Penguins hoping substance matches style in quest for Cup
The Penguins' forwards can dazzle the opposition on most nights, earning style points like perhaps no team during this generation.
But does enough substance exist from this group to propel the Penguins to another Stanley Cup?
“I sure hope so,” left wing Tanner Glass said. “And I think so.”
The Penguins entered the 2012 and '13 postseasons as an offensive juggernaut seemingly capable of winning Stanley Cup titles the way Wayne Gretzky's Oilers and Mario Lemieux's Penguins did, by outscoring teams. This era of NHL hockey, though, requires more than unmatched skill. And the Penguins know it.
All of the Penguins' talent — and they scored a whopping 26 goals in six games against the Flyers — wasn't enough to win that series.
One year later, the Boston Bruins shut down Sidney Crosby and Evgeni Malkin in a remarkable display, holding both players pointless for the series. When the stars didn't perform, it was clear the Penguins were done, as Boston's role players badly outplayed the Penguins' third and fourth liners.
“We learned some lessons from that series,” right wing Pascal Dupuis said.
Entering the 2013-14 campaign, scoring goals doesn't appear a significant problem for these Penguins. They've led the NHL in scoring the past two regular seasons and are a good bet to make it a trifecta.
Crosby is universally regarded as the game's finest player and he will be flanked by wingers Chris Kunitz and Dupuis, both of whom use a simple style that complements the star center seamlessly.
“You could see it after the first day of practice,” defenseman Matt Niskanen said. “Those guys were flying, in midseason form.”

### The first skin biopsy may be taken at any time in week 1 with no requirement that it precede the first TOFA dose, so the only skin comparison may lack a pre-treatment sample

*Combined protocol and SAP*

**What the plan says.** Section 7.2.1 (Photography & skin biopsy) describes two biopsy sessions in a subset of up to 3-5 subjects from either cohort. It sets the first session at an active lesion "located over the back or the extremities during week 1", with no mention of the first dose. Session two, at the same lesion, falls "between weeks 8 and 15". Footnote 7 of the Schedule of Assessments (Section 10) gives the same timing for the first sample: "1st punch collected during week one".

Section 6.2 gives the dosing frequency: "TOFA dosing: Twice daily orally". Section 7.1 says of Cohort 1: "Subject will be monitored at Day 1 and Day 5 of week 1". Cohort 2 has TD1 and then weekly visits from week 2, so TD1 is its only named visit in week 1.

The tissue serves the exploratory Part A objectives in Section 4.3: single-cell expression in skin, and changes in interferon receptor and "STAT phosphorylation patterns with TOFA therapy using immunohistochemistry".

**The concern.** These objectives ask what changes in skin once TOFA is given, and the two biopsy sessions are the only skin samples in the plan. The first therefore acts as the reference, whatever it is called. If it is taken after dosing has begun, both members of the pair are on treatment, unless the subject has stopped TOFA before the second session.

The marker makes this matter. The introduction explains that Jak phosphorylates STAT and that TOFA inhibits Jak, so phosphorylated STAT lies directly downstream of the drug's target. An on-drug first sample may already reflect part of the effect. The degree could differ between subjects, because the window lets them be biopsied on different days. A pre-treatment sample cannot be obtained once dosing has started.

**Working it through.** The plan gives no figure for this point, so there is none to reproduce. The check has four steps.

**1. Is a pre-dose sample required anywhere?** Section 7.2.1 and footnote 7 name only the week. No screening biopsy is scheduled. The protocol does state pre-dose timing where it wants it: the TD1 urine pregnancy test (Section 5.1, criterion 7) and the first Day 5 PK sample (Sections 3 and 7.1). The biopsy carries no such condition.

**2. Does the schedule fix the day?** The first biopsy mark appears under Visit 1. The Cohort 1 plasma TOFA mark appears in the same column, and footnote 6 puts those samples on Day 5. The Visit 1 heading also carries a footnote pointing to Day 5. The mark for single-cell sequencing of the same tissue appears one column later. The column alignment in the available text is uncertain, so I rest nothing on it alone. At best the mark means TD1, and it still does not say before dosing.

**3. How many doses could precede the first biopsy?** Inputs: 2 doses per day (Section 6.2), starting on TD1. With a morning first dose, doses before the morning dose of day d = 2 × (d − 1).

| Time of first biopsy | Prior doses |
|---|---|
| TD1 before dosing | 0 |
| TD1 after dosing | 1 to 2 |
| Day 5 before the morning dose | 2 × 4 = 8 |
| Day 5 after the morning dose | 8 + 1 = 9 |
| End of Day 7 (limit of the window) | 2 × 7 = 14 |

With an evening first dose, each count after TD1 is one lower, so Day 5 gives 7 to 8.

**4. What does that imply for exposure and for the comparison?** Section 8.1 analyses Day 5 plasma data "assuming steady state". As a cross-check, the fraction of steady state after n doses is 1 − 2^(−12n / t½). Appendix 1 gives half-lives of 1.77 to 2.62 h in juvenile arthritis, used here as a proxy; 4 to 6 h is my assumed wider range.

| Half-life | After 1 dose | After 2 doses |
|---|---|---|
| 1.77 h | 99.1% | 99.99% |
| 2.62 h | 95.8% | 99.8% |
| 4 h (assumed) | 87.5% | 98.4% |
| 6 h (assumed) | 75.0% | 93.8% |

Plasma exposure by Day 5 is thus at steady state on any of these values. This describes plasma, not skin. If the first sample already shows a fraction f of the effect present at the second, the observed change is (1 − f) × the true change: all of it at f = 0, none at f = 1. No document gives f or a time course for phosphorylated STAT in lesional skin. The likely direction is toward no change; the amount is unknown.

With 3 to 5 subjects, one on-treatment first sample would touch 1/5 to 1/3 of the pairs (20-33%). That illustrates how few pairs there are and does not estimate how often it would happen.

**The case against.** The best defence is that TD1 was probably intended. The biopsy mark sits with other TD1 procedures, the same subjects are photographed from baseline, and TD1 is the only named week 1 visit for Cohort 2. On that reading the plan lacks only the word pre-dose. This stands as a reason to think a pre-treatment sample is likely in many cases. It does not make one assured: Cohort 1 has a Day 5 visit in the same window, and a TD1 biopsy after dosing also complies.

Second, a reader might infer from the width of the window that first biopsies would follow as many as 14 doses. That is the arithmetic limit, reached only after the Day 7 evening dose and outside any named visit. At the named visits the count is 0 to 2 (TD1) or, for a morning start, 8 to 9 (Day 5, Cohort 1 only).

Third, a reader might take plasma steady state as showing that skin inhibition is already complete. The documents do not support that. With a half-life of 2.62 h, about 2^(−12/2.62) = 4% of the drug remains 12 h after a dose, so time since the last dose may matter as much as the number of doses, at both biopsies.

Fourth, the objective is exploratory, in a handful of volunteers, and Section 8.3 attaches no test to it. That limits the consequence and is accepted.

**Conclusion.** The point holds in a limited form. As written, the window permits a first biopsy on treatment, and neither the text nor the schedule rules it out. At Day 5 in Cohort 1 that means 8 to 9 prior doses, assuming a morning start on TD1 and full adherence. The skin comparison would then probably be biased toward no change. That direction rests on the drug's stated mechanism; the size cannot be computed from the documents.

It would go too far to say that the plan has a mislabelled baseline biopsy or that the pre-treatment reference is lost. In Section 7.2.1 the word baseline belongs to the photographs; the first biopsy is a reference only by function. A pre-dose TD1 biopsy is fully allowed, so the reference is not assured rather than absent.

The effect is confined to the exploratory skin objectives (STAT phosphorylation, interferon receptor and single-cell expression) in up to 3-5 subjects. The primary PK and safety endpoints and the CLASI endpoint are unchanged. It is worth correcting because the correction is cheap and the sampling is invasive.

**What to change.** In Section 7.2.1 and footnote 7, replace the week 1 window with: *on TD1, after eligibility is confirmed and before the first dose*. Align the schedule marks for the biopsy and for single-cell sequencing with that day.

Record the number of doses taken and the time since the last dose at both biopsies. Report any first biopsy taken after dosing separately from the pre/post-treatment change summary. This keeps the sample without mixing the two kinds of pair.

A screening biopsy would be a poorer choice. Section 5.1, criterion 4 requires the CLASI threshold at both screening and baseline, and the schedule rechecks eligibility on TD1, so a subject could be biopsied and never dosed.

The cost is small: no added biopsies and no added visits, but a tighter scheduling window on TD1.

The Penguins' second line likely would be the top line of any other NHL team.
Malkin is healthy after dealing with nagging injuries last season, and right wing James Neal enjoyed a terrific training camp and is coming off two seasons that saw him among the NHL leaders in goals. The duo will be joined either by Jussi Jokinen, who has displayed a penchant for playing well with skilled players, or talented youngster Beau Bennett, whose slick passing has impressed Malkin and Neal.
But what about the third and fourth lines?
Center Brandon Sutter, coming off an adequate if unspectacular season, is a lock to man the third line. Veterans Craig Adams and Joe Vitale figure to see most of their time on the fourth line. Otherwise, the bottom two lines remain a mystery.
Either Bennett or Jokinen will play on the third line when not on Malkin's unit. The likes of Matt D'Agostini, Chuck Kobasew, Glass and Dustin Jeffrey will battle for the other positions.
“I think we have a lot of good players for those lines, guys who can make it work,” assistant coach Tony Granato said.
“But we're still in the process of seeing who the best fits are.”
On paper, the Penguins are exquisitely skilled and not particularly gritty. General manager Ray Shero and coach Dan Bylsma have long maintained that they prefer the Penguins be “difficult to play against,” which means they prefer to employ physical, gritty players.
Time will tell if this lineup is equipped for playoff success. For all of the duo's dominance in the 2009 postseason, Crosby and Malkin were hardly unstoppable against Detroit in the Stanley Cup Final. It took a whole team – and a versatile group of forwards – to win hockey's Holy Grail.
“We've all worked hard to be better this season,” Vitale said. “We're hungry to be better than last year.”
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